Daylight: A Smart Investment in Your Child’s Education

It’s back to school time. As you scramble to buy your kids new clothes, backpacks and pencils, here’s one more purchase you may want to consider: a tubular daylighting device (TDD).

A TDD captures natural light from the sun and delivers it indoors where it can brighten the room where your student studies and does homework. Since it uses solar energy, it also costs nothing to operate. That means you can use the money you save for more important things, like your child’s college fund.

Aside from providing bright, no-cost lighting, daylight offers other benefits. It improves mood, enhances concentration, heightens energy levels, and increases productivity. In fact, numerous studies have been conducted that prove education and daylighting make a smart team. Here are a few of them:

Daylight boosts academic performance

A study of 21,000 students in three states found that students in classrooms with ample daylight progressed 20% faster on math tests and 26% faster on reading tests in one year than students with limited or no daylight. (Heschong Mahone Group “Daylighting in Schools” Report, 1999)

In a study of schools built in Johnston County, N.C., students  in daylit classrooms outperformed students in artificially lit classrooms by 5% to 14%.(Environmental Design & Construction, January/February 1998; U.S. Department of Energy’s Office of Building Technology, State and Community Programs Report, “Energy-Smart Building Choices: How School Administrators & Board Members Are Improving Learning and Saving Money,” 2002)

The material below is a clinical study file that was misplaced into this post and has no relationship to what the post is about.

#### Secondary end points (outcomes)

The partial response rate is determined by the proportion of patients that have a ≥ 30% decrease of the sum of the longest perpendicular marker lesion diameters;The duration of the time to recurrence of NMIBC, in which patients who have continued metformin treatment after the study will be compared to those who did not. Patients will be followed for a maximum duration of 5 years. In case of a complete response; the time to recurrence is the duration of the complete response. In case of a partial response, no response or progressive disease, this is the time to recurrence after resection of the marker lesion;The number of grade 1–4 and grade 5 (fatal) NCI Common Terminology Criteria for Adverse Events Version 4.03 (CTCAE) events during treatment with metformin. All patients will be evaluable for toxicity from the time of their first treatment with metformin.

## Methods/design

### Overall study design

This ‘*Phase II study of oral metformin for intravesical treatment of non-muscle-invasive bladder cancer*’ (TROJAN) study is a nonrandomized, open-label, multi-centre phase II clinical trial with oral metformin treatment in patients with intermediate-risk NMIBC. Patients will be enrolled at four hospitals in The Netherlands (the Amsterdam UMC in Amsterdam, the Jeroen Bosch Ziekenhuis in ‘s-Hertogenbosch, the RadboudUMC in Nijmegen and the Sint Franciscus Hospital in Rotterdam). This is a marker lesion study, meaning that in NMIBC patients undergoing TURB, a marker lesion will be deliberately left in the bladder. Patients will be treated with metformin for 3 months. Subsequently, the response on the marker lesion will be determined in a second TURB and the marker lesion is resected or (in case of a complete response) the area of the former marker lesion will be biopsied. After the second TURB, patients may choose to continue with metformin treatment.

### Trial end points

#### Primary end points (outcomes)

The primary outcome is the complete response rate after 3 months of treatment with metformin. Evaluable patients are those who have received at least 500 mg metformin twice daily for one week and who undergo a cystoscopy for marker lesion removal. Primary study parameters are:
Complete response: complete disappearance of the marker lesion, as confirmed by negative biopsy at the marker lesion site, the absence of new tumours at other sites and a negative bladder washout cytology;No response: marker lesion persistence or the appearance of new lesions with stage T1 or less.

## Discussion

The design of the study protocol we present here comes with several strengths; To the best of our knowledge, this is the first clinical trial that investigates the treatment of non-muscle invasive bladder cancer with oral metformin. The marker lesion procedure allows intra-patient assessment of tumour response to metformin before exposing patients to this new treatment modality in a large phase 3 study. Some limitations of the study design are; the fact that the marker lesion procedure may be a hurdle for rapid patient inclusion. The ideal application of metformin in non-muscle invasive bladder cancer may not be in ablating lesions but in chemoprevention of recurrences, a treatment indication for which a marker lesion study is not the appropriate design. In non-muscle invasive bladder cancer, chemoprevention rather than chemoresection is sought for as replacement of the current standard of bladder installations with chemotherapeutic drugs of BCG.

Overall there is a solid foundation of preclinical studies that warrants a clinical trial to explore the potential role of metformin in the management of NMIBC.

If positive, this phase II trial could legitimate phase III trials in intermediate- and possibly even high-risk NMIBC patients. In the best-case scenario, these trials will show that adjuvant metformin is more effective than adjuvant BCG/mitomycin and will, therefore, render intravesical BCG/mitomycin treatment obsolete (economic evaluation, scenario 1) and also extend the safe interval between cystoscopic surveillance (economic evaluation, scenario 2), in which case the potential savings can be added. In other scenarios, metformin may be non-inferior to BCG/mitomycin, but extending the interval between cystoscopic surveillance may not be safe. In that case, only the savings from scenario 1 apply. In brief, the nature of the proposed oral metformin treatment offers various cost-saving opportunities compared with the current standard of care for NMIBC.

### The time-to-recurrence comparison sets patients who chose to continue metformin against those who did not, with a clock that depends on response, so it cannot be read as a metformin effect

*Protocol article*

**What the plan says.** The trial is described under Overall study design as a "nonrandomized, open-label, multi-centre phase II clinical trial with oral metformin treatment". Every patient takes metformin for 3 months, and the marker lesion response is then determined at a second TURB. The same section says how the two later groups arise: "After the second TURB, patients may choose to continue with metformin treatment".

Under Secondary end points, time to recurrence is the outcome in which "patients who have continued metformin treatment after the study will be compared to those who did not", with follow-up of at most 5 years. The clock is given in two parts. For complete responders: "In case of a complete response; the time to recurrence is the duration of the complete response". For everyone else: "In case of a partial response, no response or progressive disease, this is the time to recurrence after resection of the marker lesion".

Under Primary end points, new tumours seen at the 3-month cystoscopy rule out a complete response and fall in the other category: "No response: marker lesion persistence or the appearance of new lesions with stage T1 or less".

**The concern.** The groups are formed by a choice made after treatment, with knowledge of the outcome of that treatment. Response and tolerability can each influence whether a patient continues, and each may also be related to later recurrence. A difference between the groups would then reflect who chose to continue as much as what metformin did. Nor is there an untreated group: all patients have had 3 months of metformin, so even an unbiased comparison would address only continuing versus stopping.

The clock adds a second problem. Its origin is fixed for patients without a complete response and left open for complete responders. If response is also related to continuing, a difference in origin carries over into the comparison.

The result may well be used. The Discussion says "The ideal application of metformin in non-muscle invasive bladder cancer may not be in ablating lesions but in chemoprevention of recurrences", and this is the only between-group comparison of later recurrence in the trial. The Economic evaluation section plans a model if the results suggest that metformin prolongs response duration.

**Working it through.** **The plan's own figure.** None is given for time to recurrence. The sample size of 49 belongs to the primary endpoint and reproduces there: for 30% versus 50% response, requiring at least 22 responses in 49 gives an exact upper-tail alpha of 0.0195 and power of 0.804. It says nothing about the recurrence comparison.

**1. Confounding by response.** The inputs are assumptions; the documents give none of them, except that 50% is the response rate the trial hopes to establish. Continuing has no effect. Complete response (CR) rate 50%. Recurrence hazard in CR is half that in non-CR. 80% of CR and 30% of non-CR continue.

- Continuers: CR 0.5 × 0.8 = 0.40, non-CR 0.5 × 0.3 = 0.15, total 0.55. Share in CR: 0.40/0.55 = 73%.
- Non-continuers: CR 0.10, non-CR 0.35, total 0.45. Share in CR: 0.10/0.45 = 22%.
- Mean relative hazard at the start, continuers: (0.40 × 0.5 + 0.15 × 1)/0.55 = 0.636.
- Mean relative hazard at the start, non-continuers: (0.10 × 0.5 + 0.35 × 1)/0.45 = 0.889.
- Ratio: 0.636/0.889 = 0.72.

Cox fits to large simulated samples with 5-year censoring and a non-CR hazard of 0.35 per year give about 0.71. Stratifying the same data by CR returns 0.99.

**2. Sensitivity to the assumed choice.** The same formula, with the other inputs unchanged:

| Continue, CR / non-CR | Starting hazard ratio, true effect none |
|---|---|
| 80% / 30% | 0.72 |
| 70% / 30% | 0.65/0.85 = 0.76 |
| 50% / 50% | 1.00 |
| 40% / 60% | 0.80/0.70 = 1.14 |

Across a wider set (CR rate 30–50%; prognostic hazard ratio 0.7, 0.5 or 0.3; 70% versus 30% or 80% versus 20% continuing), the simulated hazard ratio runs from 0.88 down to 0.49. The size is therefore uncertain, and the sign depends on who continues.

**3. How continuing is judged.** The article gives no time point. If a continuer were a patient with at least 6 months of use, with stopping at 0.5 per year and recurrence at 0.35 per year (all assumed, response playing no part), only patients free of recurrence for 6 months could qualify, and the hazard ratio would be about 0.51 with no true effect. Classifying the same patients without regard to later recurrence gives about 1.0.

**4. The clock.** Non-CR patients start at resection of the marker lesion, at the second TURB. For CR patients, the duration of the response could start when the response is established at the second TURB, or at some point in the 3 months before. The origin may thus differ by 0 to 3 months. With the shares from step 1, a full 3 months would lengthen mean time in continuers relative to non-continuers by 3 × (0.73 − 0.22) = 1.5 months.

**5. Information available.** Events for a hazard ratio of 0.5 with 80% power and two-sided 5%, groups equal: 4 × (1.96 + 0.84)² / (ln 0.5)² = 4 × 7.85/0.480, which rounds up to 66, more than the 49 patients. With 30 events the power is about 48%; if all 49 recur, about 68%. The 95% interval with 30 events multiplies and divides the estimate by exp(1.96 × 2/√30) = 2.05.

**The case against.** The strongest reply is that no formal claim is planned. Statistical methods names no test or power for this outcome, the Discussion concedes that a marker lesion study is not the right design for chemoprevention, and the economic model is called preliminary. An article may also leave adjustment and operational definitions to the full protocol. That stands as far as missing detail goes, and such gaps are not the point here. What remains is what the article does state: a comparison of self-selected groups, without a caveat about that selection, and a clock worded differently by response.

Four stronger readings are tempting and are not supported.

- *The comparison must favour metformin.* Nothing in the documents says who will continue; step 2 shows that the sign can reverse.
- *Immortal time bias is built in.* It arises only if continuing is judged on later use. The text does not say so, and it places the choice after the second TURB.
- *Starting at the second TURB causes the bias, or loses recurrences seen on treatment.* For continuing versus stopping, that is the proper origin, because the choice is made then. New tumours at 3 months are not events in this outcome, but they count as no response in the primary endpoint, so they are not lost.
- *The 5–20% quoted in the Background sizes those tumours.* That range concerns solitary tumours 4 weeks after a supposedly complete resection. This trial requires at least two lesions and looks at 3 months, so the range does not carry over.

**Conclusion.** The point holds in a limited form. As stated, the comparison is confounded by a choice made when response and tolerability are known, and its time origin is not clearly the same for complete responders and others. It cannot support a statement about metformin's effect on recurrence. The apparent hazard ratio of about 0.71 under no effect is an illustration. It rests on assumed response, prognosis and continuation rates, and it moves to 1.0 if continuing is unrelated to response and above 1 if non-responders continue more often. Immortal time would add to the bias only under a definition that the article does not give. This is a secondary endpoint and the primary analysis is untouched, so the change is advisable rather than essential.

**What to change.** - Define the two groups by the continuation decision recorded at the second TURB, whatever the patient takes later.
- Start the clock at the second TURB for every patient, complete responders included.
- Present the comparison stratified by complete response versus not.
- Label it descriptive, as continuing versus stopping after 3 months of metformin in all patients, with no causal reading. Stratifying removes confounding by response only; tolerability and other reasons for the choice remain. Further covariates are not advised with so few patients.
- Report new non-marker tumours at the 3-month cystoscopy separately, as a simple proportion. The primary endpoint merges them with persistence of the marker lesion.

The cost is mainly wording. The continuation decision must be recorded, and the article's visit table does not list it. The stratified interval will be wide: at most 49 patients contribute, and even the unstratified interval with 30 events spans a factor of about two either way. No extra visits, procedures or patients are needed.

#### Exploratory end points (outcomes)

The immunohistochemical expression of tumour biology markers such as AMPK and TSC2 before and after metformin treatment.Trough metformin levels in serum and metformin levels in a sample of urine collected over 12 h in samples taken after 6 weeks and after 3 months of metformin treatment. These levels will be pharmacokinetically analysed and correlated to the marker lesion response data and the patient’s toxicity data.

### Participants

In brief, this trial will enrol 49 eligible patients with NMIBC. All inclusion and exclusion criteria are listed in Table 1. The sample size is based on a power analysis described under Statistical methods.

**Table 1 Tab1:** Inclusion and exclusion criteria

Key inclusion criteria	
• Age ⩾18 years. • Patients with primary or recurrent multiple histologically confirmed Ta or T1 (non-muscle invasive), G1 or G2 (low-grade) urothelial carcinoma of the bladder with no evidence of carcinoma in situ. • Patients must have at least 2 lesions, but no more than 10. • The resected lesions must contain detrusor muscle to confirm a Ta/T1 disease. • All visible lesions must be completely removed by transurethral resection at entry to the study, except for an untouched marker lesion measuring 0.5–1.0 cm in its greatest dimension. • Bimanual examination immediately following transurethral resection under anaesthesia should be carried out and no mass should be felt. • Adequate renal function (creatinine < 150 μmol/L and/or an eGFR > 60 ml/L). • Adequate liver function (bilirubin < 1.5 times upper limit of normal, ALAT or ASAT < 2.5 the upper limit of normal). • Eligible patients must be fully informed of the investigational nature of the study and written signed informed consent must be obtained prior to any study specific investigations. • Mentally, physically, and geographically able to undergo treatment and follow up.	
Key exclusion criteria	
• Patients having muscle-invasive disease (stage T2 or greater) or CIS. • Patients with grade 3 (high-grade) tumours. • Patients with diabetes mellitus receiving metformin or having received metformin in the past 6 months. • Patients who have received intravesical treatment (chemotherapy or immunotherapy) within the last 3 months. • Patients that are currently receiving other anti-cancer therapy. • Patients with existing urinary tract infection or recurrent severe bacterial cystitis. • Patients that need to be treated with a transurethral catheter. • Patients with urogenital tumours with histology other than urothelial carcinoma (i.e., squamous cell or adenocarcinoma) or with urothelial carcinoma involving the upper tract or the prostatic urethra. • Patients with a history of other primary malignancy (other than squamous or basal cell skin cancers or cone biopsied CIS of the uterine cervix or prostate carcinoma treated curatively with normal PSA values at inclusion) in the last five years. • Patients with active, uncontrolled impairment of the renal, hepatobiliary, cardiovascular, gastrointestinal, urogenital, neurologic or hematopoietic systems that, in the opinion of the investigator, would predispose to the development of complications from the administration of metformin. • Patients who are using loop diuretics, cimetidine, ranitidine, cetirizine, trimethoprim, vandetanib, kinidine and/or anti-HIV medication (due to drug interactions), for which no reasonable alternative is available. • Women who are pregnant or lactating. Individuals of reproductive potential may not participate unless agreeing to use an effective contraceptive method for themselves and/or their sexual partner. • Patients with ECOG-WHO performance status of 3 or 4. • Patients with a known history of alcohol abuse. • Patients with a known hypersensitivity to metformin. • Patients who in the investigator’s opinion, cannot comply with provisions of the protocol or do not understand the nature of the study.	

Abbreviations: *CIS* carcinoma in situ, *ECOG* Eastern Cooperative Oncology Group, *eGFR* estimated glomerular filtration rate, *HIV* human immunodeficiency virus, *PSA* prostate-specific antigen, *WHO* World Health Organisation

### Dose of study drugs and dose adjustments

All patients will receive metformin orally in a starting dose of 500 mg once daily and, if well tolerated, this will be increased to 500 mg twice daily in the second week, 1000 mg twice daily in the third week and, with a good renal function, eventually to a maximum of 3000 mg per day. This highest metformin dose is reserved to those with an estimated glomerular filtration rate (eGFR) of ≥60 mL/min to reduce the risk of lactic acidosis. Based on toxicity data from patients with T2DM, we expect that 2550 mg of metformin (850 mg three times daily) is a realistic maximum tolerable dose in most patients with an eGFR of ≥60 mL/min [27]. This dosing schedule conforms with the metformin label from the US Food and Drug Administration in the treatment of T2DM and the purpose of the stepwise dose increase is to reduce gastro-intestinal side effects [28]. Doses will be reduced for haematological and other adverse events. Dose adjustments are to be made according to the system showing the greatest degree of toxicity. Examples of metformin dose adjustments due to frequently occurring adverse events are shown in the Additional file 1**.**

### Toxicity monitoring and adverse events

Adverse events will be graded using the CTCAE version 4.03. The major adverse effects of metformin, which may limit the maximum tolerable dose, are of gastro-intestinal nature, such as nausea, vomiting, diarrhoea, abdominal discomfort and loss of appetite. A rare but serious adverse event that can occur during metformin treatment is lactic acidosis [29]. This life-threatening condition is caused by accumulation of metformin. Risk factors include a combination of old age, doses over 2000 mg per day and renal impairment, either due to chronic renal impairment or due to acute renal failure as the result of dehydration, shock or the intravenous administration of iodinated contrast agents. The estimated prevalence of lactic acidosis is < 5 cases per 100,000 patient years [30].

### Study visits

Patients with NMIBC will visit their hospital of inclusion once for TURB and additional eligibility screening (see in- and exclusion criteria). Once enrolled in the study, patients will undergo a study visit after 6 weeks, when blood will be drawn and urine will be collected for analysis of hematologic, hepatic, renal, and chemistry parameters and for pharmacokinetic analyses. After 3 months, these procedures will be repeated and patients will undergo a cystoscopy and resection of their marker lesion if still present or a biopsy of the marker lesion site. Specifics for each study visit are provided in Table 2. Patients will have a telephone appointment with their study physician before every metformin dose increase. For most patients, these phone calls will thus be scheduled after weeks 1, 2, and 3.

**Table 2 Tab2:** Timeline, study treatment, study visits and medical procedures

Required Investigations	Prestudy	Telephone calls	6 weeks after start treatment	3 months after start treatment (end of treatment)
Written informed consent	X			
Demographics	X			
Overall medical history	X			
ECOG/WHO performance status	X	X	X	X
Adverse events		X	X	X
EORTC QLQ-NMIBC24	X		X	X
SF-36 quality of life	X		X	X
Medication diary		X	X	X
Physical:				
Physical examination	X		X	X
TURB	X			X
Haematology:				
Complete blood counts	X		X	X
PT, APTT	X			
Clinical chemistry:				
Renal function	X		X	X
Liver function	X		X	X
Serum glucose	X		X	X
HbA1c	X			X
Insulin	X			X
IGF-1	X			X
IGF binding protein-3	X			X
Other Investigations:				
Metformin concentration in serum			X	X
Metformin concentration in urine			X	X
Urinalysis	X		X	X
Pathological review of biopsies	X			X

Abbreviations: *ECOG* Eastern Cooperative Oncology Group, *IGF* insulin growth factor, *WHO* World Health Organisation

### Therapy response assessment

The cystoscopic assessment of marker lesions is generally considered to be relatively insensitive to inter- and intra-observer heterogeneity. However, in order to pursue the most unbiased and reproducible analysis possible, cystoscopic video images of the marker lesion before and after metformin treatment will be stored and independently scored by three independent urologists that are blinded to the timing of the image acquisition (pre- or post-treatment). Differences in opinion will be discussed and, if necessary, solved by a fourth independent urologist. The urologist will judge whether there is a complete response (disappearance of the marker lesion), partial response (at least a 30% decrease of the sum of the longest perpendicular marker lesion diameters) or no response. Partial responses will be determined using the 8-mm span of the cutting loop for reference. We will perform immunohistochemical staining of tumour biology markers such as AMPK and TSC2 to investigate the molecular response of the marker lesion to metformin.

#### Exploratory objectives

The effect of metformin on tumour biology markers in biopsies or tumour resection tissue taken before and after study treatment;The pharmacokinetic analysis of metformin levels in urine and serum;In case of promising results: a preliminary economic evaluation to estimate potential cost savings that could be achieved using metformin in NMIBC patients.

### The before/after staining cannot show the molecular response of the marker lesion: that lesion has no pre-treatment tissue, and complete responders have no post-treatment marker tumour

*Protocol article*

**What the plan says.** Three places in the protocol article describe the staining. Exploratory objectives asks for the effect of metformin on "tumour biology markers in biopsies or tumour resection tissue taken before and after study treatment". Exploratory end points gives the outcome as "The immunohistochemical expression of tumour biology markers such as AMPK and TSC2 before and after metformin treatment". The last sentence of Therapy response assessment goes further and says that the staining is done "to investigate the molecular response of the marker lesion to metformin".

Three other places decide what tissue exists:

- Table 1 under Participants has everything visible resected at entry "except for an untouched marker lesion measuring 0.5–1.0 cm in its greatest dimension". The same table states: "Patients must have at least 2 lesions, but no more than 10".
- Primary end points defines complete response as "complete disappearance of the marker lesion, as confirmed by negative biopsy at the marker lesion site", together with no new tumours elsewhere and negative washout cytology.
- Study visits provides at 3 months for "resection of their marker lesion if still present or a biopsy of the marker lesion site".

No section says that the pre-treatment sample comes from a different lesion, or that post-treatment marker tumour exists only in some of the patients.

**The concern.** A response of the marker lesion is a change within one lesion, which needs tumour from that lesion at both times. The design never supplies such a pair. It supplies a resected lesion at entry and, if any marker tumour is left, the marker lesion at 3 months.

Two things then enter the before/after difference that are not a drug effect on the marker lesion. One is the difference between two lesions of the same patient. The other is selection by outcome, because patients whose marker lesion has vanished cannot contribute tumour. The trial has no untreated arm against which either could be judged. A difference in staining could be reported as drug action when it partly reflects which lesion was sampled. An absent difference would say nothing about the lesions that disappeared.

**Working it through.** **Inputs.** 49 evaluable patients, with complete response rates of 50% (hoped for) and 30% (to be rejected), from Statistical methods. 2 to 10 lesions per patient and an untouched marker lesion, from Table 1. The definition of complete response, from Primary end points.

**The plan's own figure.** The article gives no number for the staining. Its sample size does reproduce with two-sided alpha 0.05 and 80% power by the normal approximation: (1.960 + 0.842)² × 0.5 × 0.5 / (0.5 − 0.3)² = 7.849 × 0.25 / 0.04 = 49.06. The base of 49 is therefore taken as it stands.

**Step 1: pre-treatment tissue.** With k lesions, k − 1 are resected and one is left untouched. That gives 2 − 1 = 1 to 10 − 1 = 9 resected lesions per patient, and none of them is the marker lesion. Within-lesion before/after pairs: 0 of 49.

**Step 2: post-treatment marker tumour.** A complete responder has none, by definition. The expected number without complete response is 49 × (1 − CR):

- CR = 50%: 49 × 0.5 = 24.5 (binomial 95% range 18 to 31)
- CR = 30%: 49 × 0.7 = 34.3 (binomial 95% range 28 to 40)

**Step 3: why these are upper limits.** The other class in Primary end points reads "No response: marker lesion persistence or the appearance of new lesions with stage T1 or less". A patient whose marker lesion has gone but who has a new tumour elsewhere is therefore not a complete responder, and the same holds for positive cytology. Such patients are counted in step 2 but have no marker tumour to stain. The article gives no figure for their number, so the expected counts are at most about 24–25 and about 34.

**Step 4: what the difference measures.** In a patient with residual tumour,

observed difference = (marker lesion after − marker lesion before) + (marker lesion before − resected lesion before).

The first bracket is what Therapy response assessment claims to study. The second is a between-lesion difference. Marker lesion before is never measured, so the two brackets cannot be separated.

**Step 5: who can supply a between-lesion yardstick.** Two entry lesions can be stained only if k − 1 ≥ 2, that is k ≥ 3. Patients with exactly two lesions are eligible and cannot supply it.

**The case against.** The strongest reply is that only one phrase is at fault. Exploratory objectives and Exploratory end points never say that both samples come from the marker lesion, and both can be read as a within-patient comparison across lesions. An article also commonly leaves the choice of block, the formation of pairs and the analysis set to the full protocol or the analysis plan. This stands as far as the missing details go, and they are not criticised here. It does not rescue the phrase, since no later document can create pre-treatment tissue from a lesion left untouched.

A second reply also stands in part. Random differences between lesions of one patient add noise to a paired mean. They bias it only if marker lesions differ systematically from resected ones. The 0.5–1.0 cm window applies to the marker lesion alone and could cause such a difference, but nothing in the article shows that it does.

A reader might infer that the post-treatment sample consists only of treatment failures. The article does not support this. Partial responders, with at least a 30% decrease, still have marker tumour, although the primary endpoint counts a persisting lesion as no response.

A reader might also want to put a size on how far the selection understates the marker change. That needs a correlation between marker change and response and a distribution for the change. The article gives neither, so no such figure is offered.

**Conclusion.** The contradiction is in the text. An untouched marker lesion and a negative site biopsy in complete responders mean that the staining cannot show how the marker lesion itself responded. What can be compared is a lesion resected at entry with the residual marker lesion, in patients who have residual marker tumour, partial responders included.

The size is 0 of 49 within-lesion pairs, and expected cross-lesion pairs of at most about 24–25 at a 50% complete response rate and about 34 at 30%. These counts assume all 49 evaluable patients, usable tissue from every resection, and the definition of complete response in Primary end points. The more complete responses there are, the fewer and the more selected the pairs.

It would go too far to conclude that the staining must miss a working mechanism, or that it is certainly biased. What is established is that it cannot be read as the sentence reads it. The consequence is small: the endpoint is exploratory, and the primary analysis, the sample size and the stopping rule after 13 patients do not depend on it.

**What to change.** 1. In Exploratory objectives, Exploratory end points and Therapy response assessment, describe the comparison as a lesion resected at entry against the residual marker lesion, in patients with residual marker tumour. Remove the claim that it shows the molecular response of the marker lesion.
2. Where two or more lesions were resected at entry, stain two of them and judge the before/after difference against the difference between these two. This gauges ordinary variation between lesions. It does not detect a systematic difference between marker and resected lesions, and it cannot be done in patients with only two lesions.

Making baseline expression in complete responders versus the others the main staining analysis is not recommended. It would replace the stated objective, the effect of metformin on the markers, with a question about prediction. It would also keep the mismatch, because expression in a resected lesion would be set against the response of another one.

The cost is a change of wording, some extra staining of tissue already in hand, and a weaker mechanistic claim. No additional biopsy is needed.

Daylight reduces absenteeism

When daylighting was added to a group of North Carolina schools, student attendance improved to 98%, roughly 3% higher than the rest of the country. (School Planning and Management, January 2002)

After daylight was added to a Pittsburgh-area elementary school, attendance rose from 93.5% to 95%, earning the school an additional $4000 from the state that year. (Pittsburgh Post-Gazette, February 15, 2000)

Daylight improves behavior

A study entitled “Do School Facilities Affect Academic Outcomes?” by the National Clearinghouse for Education reported that appropriate lighting reduced poor behavior and improved test scores. (School Planning and Management, February 2005) 

Studies in Canada and Sweden found that student behavior and health improved with daylit classrooms, which also resulted in fewer days absent. The Canadian study also reported that the use of daylighting made it possible to downsize heating, ventilation and air conditioning systems, which reduced classroom noise and resulted in a more effective learning environment. (School Planning and Management, February 2005)

Providing your student with access to daylight is one of the best investments you can make in his or her education. If you want to give your child all the advantages that daylight offers, click here to learn more about daylighting and Solatube Daylighting Systems.

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